At the outset of the interview, the defendant inquired as to why he was only being charged with domestic abuse battery, stating that the charge should have been attempted murder. The defendant stated that he planned on killing Louque because there was no basis for his prior conviction and jail sentence, for which he blamed Louque. He further stated that if he was freed after the interview, he was going to kill Louque. The defendant denied raping or strangling Louque, but said that he “f*****” her, and punched her in the eye and in the ribs. He admitted that he knocked her out and that she was unconscious for about twenty seconds with her eyes rolling in the back of her head. He stated that he thought he had killed her, which was “[his] intentions.” When asked what happened after Louque regained consciousness, the defendant stated she begged him not to kill her, and he told her, “I oughta kill you ․ that's my intentions of killing you ․ you lied ․ and sent me to prison.” He further admitted that he told Louque that he would kill her if she called the police, would have someone else kill her if he had to go to jail, and admitted to taking the pictures. He stated that the threat to have someone kill her was just a “scare tactic.” He confirmed that blood was on the bed, noting that he left it there for the police.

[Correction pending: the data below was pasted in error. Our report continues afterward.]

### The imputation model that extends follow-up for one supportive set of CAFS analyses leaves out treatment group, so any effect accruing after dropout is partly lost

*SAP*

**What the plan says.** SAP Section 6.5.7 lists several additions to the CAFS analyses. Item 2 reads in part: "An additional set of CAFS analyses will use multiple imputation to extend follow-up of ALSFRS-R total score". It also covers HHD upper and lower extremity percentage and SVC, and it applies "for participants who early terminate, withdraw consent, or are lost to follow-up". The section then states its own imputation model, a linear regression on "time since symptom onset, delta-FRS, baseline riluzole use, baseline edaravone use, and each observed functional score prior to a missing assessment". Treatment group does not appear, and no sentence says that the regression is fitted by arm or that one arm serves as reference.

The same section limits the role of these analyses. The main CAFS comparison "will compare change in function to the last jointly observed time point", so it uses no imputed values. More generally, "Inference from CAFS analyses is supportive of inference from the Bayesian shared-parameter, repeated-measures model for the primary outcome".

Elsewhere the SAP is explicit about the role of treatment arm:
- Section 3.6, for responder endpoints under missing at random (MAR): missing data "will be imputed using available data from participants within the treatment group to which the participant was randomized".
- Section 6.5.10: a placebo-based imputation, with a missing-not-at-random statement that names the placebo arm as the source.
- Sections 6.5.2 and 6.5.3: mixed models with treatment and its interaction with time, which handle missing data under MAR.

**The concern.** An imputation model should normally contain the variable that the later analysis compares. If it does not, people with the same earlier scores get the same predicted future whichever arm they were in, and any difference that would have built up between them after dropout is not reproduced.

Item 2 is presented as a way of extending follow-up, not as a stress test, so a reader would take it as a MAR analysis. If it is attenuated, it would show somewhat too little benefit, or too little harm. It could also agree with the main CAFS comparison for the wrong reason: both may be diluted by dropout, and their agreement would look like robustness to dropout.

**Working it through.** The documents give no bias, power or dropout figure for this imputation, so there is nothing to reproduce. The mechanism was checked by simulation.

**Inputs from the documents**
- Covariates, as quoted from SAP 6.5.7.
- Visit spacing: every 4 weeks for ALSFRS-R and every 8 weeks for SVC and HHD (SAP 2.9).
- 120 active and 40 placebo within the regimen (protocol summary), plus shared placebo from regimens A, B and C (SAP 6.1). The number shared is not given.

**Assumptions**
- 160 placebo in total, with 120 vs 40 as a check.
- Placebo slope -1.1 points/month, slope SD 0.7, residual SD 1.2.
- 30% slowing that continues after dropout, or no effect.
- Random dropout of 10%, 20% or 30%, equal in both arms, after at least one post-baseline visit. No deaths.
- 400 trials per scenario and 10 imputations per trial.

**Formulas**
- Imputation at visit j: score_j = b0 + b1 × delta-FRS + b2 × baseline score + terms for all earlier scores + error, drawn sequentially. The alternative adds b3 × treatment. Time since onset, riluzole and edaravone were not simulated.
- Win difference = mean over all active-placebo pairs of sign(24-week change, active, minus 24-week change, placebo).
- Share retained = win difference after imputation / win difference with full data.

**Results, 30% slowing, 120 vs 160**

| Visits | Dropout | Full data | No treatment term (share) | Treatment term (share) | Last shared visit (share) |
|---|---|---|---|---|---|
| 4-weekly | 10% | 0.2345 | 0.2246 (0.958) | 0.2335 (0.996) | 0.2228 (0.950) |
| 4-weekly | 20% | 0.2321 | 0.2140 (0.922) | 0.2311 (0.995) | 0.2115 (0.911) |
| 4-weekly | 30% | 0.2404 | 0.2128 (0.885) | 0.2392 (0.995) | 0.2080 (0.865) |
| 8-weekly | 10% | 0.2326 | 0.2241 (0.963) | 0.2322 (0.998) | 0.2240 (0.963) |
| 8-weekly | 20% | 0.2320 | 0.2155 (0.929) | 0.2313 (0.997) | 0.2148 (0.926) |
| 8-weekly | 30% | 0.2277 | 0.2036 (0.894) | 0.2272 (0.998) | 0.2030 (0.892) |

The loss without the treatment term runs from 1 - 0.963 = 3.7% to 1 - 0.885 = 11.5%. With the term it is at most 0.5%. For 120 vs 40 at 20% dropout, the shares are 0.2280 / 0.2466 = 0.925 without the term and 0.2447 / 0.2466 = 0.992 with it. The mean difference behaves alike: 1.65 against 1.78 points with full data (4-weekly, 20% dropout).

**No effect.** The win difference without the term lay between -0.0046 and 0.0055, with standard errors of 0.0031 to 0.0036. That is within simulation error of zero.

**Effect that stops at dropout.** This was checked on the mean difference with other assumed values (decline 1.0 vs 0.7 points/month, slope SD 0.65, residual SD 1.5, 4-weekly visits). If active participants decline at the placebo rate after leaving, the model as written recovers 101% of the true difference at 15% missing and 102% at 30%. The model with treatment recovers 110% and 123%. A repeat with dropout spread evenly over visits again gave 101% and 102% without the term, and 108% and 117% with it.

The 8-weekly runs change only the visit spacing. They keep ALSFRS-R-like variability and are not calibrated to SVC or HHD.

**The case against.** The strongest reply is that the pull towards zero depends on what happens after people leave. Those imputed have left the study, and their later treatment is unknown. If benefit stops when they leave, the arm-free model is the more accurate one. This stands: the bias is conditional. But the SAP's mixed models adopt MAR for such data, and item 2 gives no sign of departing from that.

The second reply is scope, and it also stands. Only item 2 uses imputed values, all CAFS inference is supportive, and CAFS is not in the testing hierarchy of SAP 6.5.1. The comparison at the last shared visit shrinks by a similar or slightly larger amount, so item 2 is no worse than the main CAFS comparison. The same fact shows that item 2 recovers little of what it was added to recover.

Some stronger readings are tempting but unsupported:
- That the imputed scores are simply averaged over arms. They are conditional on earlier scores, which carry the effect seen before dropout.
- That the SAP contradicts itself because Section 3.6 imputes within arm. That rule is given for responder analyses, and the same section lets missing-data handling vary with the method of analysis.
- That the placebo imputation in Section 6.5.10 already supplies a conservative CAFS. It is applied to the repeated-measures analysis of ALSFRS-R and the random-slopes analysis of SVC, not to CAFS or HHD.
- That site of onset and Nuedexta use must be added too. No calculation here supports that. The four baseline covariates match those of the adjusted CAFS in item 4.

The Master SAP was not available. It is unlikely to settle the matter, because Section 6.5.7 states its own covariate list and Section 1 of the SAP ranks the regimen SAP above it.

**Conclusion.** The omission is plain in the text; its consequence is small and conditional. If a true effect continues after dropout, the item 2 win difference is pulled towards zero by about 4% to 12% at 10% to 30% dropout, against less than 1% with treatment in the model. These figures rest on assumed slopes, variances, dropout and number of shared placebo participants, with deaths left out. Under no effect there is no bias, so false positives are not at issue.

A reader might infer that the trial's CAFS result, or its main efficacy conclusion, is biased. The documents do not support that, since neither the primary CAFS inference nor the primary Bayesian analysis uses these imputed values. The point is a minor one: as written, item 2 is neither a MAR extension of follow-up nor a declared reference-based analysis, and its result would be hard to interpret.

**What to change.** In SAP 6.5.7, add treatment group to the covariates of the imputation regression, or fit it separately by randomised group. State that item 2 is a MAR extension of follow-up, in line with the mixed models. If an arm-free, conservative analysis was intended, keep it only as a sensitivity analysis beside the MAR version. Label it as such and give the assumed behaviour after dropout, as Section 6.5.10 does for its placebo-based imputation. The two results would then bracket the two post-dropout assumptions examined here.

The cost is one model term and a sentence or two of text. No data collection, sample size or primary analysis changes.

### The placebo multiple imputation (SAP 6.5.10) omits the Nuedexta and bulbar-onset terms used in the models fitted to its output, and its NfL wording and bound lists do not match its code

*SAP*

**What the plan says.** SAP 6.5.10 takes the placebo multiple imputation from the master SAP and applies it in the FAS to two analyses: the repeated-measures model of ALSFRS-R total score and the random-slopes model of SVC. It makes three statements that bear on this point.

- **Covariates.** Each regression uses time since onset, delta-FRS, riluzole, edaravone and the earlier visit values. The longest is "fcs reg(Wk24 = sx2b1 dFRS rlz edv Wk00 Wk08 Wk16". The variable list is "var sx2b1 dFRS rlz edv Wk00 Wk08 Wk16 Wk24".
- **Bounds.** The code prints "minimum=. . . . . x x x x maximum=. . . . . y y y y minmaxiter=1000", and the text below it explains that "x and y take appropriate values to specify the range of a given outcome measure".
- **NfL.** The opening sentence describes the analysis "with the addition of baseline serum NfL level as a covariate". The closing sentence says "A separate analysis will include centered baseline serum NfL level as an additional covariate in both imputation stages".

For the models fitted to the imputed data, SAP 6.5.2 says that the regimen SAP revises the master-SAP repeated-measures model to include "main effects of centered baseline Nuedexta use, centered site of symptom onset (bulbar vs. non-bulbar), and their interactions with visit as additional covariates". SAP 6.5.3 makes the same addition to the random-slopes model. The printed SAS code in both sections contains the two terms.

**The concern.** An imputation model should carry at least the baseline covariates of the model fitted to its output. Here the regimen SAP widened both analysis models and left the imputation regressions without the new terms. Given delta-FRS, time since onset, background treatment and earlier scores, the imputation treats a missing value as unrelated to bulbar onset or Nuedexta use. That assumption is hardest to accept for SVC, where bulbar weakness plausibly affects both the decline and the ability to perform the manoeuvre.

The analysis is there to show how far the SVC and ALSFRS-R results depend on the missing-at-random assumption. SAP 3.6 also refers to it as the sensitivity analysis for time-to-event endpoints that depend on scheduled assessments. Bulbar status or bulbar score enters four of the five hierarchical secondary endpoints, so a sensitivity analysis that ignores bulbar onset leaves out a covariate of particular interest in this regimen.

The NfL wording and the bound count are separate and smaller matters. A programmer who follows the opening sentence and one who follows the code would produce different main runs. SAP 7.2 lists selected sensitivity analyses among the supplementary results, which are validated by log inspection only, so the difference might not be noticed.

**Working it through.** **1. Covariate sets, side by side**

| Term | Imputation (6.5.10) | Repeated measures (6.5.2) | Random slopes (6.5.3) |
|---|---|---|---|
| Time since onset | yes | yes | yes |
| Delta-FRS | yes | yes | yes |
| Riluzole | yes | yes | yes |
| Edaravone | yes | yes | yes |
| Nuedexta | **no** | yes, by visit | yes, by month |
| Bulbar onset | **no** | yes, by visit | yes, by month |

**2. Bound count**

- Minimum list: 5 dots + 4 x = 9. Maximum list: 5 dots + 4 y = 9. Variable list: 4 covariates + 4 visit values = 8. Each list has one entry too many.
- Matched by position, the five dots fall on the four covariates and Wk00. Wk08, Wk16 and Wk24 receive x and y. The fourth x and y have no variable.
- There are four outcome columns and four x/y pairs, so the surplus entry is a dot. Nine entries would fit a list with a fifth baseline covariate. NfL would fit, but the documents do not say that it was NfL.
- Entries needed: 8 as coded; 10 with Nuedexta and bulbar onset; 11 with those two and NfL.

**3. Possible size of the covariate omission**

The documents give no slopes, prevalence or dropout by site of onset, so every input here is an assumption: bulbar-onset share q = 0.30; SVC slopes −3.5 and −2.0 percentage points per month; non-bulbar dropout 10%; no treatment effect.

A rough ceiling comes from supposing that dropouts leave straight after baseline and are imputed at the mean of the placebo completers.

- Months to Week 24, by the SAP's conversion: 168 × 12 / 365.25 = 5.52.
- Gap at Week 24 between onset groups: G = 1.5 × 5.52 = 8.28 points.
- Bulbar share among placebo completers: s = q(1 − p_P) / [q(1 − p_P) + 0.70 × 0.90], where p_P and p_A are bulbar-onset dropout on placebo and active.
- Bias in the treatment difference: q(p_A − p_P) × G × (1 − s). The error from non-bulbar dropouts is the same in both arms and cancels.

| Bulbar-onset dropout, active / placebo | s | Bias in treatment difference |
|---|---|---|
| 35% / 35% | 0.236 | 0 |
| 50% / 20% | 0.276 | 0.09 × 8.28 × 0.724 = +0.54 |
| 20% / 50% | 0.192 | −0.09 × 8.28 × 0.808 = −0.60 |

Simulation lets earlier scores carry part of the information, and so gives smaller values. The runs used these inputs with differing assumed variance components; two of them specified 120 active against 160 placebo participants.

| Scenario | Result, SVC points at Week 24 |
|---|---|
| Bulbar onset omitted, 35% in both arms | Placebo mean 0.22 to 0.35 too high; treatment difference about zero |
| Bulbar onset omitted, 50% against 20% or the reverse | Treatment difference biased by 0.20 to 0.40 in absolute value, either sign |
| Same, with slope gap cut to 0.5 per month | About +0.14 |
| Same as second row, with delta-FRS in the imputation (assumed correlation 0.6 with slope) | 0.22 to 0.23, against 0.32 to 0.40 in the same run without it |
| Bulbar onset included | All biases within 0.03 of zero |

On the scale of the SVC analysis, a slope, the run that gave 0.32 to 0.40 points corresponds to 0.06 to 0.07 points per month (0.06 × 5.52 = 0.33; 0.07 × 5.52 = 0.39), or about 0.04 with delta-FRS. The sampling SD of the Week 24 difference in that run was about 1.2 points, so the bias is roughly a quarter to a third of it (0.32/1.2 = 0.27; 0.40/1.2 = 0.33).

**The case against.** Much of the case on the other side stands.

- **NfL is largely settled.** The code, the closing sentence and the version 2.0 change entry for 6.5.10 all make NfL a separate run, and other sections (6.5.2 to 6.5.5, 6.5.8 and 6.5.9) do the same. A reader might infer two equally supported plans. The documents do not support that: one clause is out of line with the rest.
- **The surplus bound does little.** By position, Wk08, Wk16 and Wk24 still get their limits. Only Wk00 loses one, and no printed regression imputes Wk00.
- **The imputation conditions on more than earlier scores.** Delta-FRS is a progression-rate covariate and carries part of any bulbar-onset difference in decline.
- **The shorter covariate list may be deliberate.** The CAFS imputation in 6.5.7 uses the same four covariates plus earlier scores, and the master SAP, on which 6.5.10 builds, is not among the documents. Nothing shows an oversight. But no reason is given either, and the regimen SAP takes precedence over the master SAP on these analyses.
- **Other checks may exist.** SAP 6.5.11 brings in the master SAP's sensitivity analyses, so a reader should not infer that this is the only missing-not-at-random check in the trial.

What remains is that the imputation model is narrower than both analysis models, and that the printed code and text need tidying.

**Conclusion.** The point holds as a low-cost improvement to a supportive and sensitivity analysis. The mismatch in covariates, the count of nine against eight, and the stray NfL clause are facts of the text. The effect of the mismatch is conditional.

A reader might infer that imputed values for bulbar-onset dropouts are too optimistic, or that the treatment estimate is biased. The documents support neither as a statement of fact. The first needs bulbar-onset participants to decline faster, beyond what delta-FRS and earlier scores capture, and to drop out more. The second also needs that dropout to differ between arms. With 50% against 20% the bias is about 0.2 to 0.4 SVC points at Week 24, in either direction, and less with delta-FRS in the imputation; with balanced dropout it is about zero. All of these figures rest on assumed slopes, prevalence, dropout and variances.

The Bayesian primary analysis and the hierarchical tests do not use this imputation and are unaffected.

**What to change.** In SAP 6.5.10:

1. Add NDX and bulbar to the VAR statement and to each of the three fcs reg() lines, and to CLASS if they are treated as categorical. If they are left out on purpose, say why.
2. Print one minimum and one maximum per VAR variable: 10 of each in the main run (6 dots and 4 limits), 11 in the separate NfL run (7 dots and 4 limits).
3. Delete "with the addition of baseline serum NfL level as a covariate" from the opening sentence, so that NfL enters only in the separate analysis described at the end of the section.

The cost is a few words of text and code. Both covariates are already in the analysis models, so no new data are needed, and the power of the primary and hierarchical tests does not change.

During a recorded jail phone call with his mother, the defendant stated that he did not choke Louque, but said he punched her and knocked her out. The defendant further stated that he picked her up and grabbed her by her throat after knocking her out. During a second jail call, the defendant again denied raping Louque, and again said that he “f*****” her, punched her in the eye and ribs, and threw her on the bed.